Wednesday, February 3, 2016

Shrovetide Visitation Style

You may be wondering what cloistered nuns do for Mardi Gras.  Well, first of all, we call it "Shrovetide". This term is from the French  culture during the time of St. Francis de Sales and spoke of the days before Ash Wednesday and the various celebrations occurring therein.  St. Francis de Sales (We often call him Holy Father since he is the father of our Order) knew that in our humanity we often need to "get the giggles out" (not a quote from Holy Father, just my way of expressing it) and so we have a number of days of recreation prior to the Lenten season.

Before I share what we do during these days it would be helpful to know that during Ordinary Time the sisters play games at recreation on Sundays and also enjoy a little candy during recreation.  During Lent there are no games even on high feasts (like St. Joseph).  For the practical reason of consuming all our excess Christmas goodies as well as the human reason of trying to decrease our desires for these items we have lots of games and candies during the week prior to Lent.


The Novitiate begins first with a half-day of recreation on Tuesday and a full day on Wednesday (today!!!).  Our full day begins with a pancake breakfast on china dishes and we talk through the meal.  Mother is invited to join us for our little "party".  The day continues with games and other fun activities.  Today it is raining all day so we have played Spinner (a game using dominoes) and then table tennis in the laundry!  We enjoy this time of laughing and talking as a way to give thanks to the Lord for His gifts of joy and love.  To be together as a novitiate is very special time and always provides a few stories to tell as we can get silly (especially with the extra chocolate in our systems!)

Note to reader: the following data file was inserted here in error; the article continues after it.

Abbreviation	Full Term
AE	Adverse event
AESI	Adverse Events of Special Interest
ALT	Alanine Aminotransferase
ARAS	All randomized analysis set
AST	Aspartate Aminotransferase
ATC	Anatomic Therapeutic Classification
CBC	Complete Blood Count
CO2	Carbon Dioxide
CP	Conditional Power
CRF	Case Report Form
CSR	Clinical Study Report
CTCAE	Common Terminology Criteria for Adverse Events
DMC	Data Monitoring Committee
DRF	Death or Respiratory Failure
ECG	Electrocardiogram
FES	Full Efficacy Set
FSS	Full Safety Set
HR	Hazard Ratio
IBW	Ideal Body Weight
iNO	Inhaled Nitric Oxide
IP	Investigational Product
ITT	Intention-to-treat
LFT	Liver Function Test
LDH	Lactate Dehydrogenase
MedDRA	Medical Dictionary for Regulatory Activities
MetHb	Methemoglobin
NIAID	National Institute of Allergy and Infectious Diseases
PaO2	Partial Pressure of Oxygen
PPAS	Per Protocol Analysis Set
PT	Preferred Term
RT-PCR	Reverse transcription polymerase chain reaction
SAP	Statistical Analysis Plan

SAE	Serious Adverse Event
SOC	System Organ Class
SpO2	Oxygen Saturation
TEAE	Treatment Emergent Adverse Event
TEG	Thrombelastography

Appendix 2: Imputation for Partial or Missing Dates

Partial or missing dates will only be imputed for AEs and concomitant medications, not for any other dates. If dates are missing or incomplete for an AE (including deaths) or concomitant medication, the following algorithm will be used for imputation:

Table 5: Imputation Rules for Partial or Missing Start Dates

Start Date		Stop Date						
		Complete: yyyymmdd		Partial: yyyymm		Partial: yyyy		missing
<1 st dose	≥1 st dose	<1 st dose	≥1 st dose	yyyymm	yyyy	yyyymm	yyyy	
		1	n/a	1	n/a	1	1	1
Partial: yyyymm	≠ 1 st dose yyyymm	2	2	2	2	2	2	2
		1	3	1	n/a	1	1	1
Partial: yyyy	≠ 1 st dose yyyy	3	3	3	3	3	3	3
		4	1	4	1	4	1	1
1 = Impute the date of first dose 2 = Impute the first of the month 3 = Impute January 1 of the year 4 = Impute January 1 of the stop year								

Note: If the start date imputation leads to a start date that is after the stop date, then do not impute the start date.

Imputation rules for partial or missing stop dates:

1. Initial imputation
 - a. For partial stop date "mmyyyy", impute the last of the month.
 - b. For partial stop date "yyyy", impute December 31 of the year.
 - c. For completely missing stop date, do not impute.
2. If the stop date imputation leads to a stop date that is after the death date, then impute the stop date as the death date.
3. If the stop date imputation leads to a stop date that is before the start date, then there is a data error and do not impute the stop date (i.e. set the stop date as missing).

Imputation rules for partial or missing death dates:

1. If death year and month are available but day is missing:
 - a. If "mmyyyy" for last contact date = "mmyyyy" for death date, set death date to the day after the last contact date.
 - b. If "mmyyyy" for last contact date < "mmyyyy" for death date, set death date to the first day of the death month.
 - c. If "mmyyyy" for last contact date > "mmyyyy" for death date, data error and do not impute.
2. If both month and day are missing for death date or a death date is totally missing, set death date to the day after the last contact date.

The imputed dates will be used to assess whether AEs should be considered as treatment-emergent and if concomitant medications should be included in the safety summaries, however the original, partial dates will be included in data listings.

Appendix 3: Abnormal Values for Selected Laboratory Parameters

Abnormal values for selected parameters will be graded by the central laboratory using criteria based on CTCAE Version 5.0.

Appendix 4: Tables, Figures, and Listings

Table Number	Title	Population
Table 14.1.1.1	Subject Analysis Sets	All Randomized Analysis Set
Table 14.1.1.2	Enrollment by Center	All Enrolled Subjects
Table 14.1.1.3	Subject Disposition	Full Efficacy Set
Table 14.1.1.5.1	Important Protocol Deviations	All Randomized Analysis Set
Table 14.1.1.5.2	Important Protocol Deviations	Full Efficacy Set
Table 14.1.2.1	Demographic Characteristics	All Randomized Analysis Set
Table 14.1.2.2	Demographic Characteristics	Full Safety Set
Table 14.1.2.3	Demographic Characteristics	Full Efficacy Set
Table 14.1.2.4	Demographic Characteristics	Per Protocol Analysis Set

On a more serious note, the sisters also have extra times of prayer during the three days prior to Lent to make reparation for the sins which are being committed during these days of Mardi Gras.  We know it is good to have a little extra fun and enjoy some extra goodies to help us both practically and spiritually to let go and move into this season of penance but we use our simple joys and extra prayer to console His Heart as others may use this time as an excuse for wrong-doing.